Is Your Bank CFPB/OCC’s Next Sales Practices Target? Part 1: Stop “Selling”

[April 20, 2017] Waiting for the knock on your door? Our first check point in evaluating our clients' consumer and small business sales practices is context: “What is the bank's philosophy?"

Consider: Stop “selling.” Stop “sales training.” Stop talking about “sales cultures.” Give up “sales goals.” There is tremendous negative baggage (for staff and customers) that comes with those terms dating back to the 1870s when sales training was first invented; the 1960s, when consumer marketing techniques were applied to banking products; and the 1980’s, when banks began applying industrial sales models to banking, all of which still influence our industry heavily.

Instead, develop “financial leadership cultures” or “financial education cultures”. The notion of cross sell for the sake of cross sell never works. It always comes back to bite. If we (as an industry) help our clients learn, if we show them how they could use our services to improve their lives and have time to do what they want, at a fair value exchange, they will buy from us.

Yes, as a profit-making institutions, banks want to expand their client bases, increase revenue, and boost market share. So, yes, we want to encourage bank front line colleagues to reach out to prospects and customers, engage them in conversations, identify opportunities to help, provide useful and valuable ideas, and propose next steps that probably include their banks’ products.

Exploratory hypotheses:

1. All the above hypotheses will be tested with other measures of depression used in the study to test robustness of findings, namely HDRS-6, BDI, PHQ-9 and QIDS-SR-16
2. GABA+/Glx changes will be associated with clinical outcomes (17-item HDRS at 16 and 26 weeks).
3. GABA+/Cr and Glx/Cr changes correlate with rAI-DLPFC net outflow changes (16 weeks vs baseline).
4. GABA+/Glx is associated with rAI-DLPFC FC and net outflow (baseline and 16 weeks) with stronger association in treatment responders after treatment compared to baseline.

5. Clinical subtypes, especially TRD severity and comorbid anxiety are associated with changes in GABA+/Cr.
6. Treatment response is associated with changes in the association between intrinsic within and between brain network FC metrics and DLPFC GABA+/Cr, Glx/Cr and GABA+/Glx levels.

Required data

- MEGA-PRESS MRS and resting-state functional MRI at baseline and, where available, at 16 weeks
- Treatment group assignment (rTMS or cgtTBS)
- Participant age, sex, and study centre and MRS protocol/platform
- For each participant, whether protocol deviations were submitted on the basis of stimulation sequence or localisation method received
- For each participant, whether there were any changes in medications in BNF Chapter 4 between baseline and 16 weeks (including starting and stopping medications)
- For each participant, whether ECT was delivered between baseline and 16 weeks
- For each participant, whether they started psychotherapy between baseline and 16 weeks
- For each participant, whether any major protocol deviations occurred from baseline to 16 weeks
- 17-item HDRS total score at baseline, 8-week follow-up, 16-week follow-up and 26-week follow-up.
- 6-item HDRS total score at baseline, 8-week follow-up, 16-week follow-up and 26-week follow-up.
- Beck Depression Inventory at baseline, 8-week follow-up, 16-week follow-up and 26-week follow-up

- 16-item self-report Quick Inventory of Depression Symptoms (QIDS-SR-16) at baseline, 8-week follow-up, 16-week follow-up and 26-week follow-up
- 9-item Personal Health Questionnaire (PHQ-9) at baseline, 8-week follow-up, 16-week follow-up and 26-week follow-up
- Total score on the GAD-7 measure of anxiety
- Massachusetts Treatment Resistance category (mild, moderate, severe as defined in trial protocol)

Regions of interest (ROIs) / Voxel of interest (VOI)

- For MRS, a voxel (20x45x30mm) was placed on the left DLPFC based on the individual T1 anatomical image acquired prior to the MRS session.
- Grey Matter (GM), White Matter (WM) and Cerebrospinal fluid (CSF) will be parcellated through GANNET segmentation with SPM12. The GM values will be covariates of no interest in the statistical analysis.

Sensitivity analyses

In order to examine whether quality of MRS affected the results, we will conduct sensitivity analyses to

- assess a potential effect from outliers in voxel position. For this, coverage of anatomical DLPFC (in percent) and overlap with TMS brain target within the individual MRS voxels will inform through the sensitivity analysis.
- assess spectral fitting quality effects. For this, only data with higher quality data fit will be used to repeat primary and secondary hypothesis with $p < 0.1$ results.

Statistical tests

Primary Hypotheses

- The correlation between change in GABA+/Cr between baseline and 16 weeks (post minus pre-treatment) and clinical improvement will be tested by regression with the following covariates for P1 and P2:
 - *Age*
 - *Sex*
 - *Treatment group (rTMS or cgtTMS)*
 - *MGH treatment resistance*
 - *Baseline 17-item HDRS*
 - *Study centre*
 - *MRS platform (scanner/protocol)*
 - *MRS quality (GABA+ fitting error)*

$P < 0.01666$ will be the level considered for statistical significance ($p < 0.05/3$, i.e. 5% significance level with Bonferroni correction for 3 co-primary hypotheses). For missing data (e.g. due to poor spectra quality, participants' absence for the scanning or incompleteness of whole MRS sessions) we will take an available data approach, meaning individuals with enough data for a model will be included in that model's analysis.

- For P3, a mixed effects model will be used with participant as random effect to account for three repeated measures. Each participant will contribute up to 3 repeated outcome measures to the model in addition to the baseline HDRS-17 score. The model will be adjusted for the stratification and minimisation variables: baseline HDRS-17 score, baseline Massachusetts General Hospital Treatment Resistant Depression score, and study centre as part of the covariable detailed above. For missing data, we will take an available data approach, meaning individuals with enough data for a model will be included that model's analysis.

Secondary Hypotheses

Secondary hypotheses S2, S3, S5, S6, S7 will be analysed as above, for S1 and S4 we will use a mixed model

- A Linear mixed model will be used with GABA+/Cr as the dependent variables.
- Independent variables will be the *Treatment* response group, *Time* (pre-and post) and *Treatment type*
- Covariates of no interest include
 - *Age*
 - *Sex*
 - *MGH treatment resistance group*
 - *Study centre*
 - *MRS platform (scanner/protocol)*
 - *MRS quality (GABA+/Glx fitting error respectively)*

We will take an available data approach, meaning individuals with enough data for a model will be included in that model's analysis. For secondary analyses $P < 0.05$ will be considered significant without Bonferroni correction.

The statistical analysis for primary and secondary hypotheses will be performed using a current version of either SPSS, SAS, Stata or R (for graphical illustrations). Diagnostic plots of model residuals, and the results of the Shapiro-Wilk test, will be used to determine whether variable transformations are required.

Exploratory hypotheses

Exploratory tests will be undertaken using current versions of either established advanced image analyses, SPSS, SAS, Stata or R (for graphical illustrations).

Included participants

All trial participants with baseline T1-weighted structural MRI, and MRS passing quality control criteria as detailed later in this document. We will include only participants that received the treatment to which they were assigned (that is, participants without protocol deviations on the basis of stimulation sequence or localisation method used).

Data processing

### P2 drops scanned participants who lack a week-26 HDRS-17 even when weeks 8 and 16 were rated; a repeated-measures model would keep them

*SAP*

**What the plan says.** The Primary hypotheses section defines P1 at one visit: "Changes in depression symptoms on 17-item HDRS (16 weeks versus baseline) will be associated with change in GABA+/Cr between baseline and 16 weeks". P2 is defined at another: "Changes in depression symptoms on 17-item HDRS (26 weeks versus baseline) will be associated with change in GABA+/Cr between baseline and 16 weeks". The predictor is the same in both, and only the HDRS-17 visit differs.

To support this, bank senior executives can and should create new context for these activities, based in value, learning, and education, rather than in the shop-worn context of “sales” and all of its by-products.

Bank performance measures can and should include traditional metrics like relationship breadth, profitability, loan and deposit growth, fees generated, etc.

They should also include a significant weight for customer satisfaction or similar scores, client retention, and judgements about conversation quality and effectiveness that reflect the new context and philosophy. We should recognize and incent people for the value they add to their clients’ lives rather than (only) the revenue they generate for their employers.

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